Reebok Switches Ad Duties From McGarryBowen Back To DDB Worldwide
A year after the shoe/apparel company “touted a return of its ad duties to McGarryBowen," Reebok Global Brand Marketing Head Yan Martin said that “effective next year, he will return ad duties to DDB Worldwide," according to Rupal Parekh of AD AGE. The shift is “not taking place sooner partly because McGarryBowen has just completed a campaign for the brand that's expected to begin running in about one month.” McGarryBowen as of spring ’14 “will be replaced and the work will be led by DDB, New York and will include digital, social and broadcast.” Martin said the switch back is “because he predicts that DDB will better execute creative work in step with marketing initiatives and product launches slated for 2014.” Some industry execs said that the agency shift is “partly driven by a desire for a consolidation under Adidas, which works largely with Omnicom agency brands, such as 180 and TBWA.” But Martin insisted that he is “free to make his own decisions.” During the time McGarryBowen worked with Reebok, the brand “ran afoul of the Federal Trade Commission for deceptive marketing claims around its toning shoe.” But that “doesn't seem to have driven Reebok away from the product entirely, and the company has suggested it might continue to pursue the market with a different ad approach” (ADAGE.com, 1/15). AD WEEK’s Andrew McMains noted the N.Y. office of DDB will lead efforts on the account after the lead office the last go-round "was Berlin, where Amir Kassaei, then executive creative director for Germany, was based.” Kassaei now is “worldwide chief creative officer and based in New York.” He said he sees the assignment as an "opportunity to redefine the fitness category." Not affected by the shift were Reebok's “media planning and buying, which remain at Aegis Group's Carat” (ADWEEK.com, 1/15).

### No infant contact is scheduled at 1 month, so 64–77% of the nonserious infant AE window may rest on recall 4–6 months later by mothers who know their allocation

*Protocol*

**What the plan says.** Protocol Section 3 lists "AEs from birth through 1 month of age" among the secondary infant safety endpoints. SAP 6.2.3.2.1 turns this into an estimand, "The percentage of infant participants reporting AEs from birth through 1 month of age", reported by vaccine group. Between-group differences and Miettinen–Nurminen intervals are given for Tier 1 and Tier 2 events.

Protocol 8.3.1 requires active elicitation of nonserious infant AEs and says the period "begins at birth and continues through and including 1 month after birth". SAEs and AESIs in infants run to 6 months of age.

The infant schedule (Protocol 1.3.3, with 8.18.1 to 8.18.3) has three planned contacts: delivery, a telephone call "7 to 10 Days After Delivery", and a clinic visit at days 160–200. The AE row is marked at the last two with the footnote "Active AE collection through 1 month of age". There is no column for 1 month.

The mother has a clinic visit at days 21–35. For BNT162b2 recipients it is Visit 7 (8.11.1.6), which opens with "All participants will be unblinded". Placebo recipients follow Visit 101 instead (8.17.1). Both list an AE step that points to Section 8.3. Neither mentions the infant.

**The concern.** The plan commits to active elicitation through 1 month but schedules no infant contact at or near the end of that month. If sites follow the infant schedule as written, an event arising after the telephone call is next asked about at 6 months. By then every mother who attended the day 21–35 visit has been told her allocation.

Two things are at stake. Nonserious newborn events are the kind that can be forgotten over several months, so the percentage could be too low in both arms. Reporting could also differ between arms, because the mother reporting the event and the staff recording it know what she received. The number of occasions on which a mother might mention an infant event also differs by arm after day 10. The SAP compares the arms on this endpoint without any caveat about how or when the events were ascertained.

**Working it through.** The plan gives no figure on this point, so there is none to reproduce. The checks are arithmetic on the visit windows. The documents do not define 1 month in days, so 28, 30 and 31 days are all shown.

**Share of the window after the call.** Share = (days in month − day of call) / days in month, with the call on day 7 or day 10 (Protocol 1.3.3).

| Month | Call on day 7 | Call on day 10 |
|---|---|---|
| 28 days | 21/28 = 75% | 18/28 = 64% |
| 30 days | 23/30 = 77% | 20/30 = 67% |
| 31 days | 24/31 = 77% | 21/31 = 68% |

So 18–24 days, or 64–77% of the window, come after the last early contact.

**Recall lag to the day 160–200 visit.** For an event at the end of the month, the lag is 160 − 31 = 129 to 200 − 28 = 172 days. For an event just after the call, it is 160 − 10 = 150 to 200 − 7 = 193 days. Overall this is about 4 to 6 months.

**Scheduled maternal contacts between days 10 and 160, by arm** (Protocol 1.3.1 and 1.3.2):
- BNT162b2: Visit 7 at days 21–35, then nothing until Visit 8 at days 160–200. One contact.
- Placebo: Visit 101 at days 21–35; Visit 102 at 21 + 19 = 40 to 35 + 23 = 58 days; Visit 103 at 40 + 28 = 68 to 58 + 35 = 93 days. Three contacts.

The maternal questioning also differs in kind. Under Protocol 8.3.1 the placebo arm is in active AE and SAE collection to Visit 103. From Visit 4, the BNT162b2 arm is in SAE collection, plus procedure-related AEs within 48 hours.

OFF-ROADING: FAST COMPANY’s Chuck Salter writes Reebok “hopes its polarizing all-terrain ATV 19+ will make up for recent stumbles.” The shoe, which Reebok bills as the “first all-terrain athletic shoe, evokes a wide-wheeled off-road vehicle -- but also a daredevil, an astronaut, even a clown.” Company execs are “not only prepared for extreme reactions when the shoe launches in February; they’re counting on them.” Launching a polarizing product is Reebok’s “answer to an increasingly crowded marketplace,” as the strategy “worked three years ago with ZigTech.” Reebok Head of Sport Merchandising & Marketing Paul Froio said of criticism toward the product, “Yes, it’s unnerving. However, we succeed when we do things radically different.” Salter writes Reebok “could certainly use a hit.” The company at one point in the ‘80s was the “top U.S. athletic shoemaker; it now ranks fifth, with 4% of the market” (FAST COMPANY, 2/ ’13 issue).